Marsu, I suggest good books and video workshop sites such as or Then, of course, apply, apply, apply.  While forums can be a good place to have questions answered, watch out, ahem, for endless debate about things that don't matter and will keep you away from post processing.

Have you explored for inspiration, critiques, and discussion?

Also, the Out of the Box forum on is NOT even mostly about birds, but about more artistic, edgy processing.

Technical Support / Re: What kind of photo printer do you use?
« on: December 10, 2014, 07:23:10 AM »
My only experience with Canon printers is with the 9000MkII.  I still cannot believe how fast it sucks ink.  Apparently it does a lot of ink purging every time it starts up, and it seems to do more so if the printer has not been turned on for several weeks.

Of course this might be part of why it has a reputation for not clogging much.  I've had mine for three years now, going months without prints, and never had a clog.

But every freakin' time I do go to print, another cartridge is indicating low or out.

Another problem with mine is difficulty of matching what I see on the screen to what prints.  Always prints to light, so I have to guesstimate how much to lower Exposure in Lightroom to get the print correct--even with all the ICC profiles, settings correct.

With the Epson, especially using Epson, Moab, or Canson papers, getting to WYSIWYG is relatively painless, meaning I'm wasting less ink and paper.  Note that it is critical to use softproofing in Lightroom for such results.

From local friends who have Epsons with the same ink, there seems to be zero clogging if they print at least one photo a month.

Note that I got the 9000MkII for free with rebates when I bought a 60D.  Over three years I did not print more than several dozen photos, mostly 4x6, just a couple 8x10, but I probably spent about $300 in ink!  Like I said, every time it starts, you can hear inky things happening.   :P

That's just my experience, but I heard similar frustrations from those friends who now have Epson.

Ok, one friend does have a clogging issue with her r3000:  The matte-black ink will not flow at all, but she admits that she did not use that cartridge for nearly two years.  She says she doesn't print matte, so she won't even invest in a new matte-black cartridge to see if that fixes the issue.  She prints on and on with her photo-black and all the other cartridges.  (On the 3xxxx series, you choose either matte-black or photo-black, depending on the paper.)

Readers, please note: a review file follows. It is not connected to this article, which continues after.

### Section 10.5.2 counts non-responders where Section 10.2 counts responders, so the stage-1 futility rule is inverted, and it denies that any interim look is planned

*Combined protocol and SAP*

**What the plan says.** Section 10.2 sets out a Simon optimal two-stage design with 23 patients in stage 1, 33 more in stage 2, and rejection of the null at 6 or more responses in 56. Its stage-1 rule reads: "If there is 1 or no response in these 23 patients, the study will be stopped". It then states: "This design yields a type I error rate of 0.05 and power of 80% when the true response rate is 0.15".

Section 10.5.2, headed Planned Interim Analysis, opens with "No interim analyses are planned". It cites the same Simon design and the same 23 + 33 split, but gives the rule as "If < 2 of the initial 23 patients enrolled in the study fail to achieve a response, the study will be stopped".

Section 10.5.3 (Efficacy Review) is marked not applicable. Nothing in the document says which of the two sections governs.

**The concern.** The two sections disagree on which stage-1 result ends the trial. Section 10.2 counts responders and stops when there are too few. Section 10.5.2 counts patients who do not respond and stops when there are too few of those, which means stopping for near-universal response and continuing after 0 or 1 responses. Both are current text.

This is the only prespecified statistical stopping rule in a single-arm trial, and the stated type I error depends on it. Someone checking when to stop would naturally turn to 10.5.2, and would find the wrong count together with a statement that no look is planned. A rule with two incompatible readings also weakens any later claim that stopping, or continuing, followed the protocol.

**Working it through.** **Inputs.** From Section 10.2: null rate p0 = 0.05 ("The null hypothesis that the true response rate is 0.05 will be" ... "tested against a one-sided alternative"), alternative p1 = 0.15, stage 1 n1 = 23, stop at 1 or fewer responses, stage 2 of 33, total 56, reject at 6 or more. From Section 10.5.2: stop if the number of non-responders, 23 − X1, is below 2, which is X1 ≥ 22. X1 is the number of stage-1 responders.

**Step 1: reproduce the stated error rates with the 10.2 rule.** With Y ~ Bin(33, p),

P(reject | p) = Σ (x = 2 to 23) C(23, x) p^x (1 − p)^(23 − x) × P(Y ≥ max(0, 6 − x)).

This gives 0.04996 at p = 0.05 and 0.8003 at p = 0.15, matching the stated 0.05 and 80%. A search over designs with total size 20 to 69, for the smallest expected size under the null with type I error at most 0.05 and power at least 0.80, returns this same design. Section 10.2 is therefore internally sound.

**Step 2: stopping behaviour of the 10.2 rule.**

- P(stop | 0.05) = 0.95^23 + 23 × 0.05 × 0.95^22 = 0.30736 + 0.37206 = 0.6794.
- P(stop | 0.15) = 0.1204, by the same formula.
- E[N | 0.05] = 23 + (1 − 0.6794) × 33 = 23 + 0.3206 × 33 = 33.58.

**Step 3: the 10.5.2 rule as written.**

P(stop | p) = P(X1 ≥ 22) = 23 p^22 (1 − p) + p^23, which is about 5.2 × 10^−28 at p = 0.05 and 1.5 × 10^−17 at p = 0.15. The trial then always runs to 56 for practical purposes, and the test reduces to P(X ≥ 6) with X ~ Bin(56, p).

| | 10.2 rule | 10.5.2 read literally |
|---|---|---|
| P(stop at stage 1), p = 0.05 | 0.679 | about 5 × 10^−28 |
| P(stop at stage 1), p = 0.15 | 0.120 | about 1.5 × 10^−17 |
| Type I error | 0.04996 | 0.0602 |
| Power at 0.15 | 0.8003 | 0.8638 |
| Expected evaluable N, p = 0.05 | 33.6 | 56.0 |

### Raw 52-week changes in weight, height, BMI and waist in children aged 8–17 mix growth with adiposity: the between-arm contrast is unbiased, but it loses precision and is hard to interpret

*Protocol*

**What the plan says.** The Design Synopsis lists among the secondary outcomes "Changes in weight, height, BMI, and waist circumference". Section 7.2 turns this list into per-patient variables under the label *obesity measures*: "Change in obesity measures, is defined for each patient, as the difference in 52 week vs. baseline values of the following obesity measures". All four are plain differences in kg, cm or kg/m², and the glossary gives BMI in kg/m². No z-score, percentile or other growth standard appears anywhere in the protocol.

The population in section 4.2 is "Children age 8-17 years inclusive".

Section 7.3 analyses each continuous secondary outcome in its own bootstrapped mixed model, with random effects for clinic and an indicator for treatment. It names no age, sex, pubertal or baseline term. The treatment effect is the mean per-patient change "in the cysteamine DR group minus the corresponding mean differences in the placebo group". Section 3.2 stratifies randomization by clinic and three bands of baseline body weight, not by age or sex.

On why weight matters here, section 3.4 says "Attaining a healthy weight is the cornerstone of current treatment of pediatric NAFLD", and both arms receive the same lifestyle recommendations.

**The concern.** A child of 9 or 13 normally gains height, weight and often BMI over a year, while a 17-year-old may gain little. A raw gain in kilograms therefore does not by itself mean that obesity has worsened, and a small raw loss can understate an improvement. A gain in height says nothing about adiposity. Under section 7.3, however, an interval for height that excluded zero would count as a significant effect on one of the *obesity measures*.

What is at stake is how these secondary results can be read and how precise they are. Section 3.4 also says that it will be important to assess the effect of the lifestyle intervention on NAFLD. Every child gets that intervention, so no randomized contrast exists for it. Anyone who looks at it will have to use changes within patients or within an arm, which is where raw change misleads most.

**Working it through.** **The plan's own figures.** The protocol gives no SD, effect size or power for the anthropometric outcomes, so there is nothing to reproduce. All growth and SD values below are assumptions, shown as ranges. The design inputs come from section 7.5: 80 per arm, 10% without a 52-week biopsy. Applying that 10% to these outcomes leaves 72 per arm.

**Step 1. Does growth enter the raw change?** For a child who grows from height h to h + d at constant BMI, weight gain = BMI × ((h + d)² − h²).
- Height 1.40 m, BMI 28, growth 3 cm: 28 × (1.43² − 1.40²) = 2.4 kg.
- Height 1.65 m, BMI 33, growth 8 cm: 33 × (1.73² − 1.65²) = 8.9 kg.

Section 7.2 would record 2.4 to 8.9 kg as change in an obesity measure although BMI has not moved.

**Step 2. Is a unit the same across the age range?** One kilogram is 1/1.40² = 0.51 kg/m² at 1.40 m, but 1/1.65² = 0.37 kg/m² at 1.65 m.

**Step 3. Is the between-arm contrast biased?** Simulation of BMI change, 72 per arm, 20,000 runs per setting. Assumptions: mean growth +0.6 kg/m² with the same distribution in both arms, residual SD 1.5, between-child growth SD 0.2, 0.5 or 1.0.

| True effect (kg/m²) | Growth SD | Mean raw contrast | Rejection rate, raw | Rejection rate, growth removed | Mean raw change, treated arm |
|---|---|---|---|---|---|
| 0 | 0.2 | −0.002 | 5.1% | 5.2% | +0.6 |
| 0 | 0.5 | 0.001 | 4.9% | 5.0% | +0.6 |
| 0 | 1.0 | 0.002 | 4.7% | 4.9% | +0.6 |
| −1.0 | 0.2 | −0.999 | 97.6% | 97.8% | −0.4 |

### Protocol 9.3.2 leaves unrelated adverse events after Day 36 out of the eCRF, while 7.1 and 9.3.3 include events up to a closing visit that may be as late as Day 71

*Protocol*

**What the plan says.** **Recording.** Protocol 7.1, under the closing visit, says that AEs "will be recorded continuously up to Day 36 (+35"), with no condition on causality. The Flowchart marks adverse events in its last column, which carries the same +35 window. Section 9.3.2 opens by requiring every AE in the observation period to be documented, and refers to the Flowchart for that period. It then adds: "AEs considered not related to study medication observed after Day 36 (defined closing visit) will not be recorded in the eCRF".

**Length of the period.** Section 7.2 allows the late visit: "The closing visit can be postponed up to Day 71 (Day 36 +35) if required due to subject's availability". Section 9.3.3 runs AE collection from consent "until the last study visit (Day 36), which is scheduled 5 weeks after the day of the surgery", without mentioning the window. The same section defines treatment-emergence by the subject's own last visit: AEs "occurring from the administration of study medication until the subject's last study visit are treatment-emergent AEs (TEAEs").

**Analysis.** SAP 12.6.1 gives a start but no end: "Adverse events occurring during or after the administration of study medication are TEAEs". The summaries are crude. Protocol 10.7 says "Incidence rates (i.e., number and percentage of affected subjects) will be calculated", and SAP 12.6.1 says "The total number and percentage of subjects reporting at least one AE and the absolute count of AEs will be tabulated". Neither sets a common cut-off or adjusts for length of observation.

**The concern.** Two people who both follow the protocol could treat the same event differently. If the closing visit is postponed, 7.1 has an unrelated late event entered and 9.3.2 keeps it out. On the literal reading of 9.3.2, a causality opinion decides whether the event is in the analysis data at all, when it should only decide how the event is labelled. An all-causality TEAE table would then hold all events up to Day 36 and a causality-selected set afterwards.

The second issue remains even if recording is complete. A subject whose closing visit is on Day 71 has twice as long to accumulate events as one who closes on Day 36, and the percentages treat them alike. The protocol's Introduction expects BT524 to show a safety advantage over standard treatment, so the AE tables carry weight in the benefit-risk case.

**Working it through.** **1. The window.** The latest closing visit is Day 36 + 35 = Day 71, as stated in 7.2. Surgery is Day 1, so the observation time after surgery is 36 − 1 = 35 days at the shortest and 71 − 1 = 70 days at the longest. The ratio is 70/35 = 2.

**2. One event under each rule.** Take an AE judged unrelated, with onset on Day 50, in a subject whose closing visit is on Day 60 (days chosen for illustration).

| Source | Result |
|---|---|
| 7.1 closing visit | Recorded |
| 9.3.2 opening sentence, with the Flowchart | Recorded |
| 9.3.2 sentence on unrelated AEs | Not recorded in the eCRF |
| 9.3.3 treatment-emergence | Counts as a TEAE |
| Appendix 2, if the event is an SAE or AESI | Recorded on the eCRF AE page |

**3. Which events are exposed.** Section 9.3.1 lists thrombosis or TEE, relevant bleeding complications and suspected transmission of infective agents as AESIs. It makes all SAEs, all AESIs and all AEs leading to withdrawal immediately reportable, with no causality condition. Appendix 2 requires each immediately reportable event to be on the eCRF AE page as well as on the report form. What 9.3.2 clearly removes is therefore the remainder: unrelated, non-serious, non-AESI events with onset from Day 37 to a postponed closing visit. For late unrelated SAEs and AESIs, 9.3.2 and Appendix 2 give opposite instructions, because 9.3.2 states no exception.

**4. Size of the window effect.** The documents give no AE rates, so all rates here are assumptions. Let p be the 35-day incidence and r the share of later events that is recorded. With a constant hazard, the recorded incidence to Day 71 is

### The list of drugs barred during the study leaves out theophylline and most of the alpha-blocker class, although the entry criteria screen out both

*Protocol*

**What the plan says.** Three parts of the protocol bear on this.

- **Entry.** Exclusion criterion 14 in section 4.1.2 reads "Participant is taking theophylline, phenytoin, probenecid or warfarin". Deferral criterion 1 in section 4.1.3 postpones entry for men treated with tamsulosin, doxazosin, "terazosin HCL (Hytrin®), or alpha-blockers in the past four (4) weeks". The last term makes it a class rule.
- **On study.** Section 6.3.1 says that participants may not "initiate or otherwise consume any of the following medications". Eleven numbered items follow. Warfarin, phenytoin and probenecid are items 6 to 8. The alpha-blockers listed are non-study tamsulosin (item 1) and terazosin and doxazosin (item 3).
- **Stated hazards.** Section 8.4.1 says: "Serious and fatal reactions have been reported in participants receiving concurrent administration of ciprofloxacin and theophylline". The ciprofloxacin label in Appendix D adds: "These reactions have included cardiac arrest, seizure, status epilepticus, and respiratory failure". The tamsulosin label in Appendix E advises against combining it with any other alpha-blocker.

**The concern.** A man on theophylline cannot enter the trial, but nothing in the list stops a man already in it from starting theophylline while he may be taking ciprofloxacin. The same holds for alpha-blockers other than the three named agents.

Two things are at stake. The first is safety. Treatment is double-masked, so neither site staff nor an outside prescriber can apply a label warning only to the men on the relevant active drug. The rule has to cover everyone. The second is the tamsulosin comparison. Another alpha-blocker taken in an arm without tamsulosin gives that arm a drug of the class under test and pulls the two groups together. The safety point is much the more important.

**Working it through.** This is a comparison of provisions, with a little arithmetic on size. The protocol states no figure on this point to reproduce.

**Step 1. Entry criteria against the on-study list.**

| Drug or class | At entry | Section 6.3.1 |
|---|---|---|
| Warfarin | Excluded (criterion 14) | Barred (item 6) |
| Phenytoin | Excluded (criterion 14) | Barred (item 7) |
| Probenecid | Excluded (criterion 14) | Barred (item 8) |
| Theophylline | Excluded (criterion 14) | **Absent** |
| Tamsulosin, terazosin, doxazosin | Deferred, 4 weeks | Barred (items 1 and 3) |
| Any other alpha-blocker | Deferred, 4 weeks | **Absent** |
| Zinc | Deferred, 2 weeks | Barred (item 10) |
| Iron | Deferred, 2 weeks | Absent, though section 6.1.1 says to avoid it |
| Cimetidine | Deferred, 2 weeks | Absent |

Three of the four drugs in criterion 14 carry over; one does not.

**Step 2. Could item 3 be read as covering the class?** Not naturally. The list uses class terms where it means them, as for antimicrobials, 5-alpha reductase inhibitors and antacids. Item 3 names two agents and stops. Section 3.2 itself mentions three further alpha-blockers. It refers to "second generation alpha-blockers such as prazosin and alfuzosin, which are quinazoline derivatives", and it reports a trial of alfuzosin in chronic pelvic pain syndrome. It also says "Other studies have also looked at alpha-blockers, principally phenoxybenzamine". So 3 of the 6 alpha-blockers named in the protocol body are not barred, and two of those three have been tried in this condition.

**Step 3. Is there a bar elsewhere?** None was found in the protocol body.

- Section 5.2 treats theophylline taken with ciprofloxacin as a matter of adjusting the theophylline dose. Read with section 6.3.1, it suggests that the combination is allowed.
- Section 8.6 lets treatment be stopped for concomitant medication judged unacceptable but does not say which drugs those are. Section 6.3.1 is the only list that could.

Technical Support / Re: What kind of photo printer do you use?
« on: December 09, 2014, 06:41:22 PM »
Printing is as essential to photography as capture and processing.  My composition is better for printing, as is my awareness of lighting.  During post, I now see distractions that I often miss when processing for screen only.

The print is the final product of the images we create.

I would never consider printing a book with my Epson 3880, for the many good reasons mentioned in this thread, but I do plan to start laying out books next year.  I'm still looking into software. At that time I'll try various print services.

Some advantages of the 3880 are the lower price of ink compared to most other printers, the option to go up to 17x22, and the ease of nailing colors as shown in the soft-proofs of Lightroom 5.  Yes, the 3880 costs more up front than the r3000, but the price of ink quickly makes up for the difference.  To replenish $400 worth of ink for the 3880 costs about $750 for the same amount in the r3000.

That said, the r3000 produces exquisite results and does have a wireless connection.

I use an Ethernet connection to my router with the 3880.

Get one!  Try different papers, print different sizes, triptychs, arrays, collages, whatever.  Give them to friends and famly.  Put them up around your home.  Give them to business associates, church members, people you might photograph casually and surprise.  Recipients love prints.

I've seen much of what you've posted Dylan; your work is wonderful and you use fine equipment.  Your images deserve to be liberated from digital stasis into the physical world more often, and you should have total control of that final step.

Jeff Schewe's THE DIGITAL PRINT helped me sort a lot of things out before I pulled he trigger, and then make better prints once I had the 3880.